Insurance costs rising in Texas

For more than a decade, health insurance costs have increased for both individuals and groups at a rate deemed unsustainable by health care industry professionals.


The Greater Houston area and Texas are not immune. Each of the 13 carriers accessible in the state through the National Health Insurance Marketplace are proposing 2017 rate increases as high as 60 percent.


Employers are shifting more costs to employees as plans are required to include more coverage options, said William Short, CEO of national human resources company Ameriflex.Insurance costs up for local employers


“Employers are going to have to become and are becoming very creative,” he said.


Health care and insurance industry professionals attribute the increases to  myriad factors but acknowledge some core issues: federal regulations that require employers to cover more than before, more cumbersome insurance plans and rising medical service costs.


Fewer options offered by the marketplace statewide will further reduce what experts say is a lack of competitive pricing by hospitals and insurance carriers.



Cost of care


Nearly 140 million people—roughly
43 percent of the U.S. population—receive insurance from employers, Short said. Most people find this more cost-effective than going through the exchange for insurance, said Marah Short, associate director of the Center for Health and Biosciences at Rice University’s Baker Institute for Public Policy.


“Whenever you move to the exchange, you don’t get anything subsidized because your employer and employee are both paying for it,” she said.


Among the providers staying in the exchange, Blue Cross Blue Shield cited a potential premium increase of 60 percent on the exchange in 2017, saying the company lost $770 million in the marketplace during 2015. Humana will also offer a plan, but is reported to have a premium increase of 45 percent, according to healthinsurance.org.Insurance costs up for local employers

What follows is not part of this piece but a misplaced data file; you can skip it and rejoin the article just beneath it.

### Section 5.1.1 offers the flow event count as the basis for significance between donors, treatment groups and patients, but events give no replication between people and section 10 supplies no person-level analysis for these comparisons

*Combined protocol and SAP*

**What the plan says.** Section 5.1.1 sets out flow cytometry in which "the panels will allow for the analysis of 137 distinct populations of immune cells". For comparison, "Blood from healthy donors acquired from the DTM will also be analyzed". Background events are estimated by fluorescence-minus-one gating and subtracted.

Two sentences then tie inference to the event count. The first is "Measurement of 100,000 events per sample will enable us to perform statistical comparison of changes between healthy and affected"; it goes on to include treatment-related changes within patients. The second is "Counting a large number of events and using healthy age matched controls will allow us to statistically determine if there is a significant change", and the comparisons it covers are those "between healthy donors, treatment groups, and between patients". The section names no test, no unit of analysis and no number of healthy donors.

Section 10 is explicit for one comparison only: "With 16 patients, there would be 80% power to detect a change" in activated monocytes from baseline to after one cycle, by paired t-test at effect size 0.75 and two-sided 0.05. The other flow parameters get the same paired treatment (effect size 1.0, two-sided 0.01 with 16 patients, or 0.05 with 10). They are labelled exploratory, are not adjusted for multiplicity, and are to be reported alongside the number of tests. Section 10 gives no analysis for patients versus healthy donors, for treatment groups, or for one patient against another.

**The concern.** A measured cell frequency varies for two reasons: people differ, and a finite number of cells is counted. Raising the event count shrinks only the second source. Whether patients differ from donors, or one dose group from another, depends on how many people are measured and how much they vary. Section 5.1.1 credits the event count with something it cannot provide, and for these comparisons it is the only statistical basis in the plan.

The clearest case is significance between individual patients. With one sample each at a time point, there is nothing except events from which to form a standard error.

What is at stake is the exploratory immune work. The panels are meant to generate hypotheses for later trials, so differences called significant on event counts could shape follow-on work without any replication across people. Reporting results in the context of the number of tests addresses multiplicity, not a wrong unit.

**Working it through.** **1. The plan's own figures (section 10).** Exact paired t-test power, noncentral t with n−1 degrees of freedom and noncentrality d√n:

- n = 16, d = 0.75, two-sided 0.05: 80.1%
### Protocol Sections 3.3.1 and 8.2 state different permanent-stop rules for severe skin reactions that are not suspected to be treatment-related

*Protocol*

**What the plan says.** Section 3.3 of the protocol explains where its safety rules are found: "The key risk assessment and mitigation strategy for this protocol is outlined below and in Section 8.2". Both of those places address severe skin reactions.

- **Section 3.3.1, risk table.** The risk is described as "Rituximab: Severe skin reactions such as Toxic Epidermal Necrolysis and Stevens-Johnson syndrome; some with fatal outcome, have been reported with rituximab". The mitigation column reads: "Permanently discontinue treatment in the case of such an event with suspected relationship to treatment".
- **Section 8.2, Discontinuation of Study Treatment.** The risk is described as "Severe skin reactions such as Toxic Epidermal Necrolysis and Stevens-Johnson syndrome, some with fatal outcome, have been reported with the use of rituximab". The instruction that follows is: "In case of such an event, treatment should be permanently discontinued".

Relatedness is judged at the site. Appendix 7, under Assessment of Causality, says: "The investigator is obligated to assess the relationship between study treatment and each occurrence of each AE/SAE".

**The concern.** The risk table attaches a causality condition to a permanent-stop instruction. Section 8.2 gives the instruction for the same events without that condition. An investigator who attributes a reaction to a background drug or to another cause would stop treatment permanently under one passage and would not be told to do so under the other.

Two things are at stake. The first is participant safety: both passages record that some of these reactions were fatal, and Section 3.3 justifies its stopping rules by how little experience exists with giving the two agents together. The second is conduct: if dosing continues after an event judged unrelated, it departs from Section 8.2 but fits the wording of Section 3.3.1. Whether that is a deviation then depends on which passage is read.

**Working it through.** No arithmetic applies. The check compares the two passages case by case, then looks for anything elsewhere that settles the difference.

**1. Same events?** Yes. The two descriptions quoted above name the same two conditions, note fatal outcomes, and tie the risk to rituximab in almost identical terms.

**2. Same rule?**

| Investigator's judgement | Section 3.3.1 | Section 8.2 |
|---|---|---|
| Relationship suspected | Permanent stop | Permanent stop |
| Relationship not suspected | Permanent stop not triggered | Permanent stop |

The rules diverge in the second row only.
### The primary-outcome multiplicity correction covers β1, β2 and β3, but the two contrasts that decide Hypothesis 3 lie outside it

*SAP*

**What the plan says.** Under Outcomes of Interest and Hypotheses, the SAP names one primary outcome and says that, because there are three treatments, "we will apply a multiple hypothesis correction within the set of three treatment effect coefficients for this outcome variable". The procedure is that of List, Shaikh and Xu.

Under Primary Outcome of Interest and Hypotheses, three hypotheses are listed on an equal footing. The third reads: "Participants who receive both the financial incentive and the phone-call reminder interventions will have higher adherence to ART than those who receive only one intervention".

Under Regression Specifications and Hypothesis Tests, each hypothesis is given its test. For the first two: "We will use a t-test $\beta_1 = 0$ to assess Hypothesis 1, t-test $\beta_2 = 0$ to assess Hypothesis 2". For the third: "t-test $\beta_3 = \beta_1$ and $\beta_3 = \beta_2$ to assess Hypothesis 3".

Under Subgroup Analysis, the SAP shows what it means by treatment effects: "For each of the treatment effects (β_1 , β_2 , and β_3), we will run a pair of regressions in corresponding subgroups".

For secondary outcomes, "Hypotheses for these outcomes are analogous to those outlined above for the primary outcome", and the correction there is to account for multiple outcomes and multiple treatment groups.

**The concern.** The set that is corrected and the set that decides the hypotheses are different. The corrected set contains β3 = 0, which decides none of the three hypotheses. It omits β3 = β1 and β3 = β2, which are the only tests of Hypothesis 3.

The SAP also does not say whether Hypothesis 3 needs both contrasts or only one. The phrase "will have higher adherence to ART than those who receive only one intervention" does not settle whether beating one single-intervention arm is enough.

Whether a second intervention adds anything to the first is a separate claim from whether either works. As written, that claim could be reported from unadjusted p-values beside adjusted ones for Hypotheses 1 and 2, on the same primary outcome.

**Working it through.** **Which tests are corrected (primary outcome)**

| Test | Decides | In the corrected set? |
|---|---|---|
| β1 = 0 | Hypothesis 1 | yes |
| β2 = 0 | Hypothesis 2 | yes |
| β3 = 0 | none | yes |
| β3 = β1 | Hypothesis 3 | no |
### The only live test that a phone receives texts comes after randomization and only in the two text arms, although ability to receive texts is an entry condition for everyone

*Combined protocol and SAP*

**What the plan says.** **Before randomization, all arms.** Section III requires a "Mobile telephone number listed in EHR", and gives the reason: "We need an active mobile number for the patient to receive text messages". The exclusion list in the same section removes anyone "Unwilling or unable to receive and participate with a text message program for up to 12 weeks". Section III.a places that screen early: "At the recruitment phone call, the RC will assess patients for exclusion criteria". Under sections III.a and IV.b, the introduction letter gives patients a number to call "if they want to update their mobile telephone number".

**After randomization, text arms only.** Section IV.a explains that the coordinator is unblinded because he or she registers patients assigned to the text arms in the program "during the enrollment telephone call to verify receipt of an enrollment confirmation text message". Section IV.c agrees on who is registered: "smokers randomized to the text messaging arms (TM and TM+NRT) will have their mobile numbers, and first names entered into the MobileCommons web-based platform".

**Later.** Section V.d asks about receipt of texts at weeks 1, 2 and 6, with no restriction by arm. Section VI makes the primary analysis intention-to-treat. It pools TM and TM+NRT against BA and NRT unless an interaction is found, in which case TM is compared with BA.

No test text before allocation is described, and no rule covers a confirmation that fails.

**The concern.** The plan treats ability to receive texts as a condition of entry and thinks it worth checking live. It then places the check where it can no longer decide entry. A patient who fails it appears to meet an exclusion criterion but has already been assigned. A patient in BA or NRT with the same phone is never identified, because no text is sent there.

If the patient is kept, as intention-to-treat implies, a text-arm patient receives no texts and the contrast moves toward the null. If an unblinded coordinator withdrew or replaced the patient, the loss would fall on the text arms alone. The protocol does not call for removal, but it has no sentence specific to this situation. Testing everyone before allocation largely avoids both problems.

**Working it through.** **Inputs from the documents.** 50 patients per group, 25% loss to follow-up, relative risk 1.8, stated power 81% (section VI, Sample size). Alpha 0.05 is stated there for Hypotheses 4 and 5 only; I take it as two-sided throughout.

Blue Cross Blue Shield also stopped offering a preferred provider organization plan, or PPO, on the exchange in 2016. Only two PPOs remain available on the exchange in Houston, and the rest are more costly HMO plans, said Travis Middleton Jr., president of TradeMark Insurance Agency in Houston.


Marah Short said the sticker shock of insuring more people was likely a reason some carriers pulled out of the insurance exchange.


“We do have people on insurance who hadn’t had it before, maybe they had pre-existing conditions or had some kind of chronic condition,” she said.


Ken Janda, president and CEO of Community Health Choice, a nonprofit health plan available in the Greater Houston area, said as patients are insured longer, insurance costs will likely decrease.


“We believe that long term, someone who has been insured for 10 or 15 years and has had more preventive care services will save us money,” Janda said. “The main drivers of the increasing cost in the marketplace [is] the people that we actually signed up have turned out to be older and sicker than we thought they would be.”



Effects to employees


Deductibles on employer-provided insurance plans are increasing to keep employees’ rising premiums down, according to the Kaiser Family Foundation, a nonprofit that collects data on health care.


Mark Park owns AAA Plumbers, which services northwest Harris County with clients in Spring and Klein. He has 68 employees and said the company has always provided full medical coverage for its employees.


“Honestly, [the Affordable Care Act] has been a mess for our company,”
he said.


He said AAA Plumbers employees are receiving less coverage with higher deductibles and premiums.


“In the last three years alone, our medical insurance premiums have increased over $80,000,” he said. “It’s nearly impossible to pass that kind of increase along to customers.”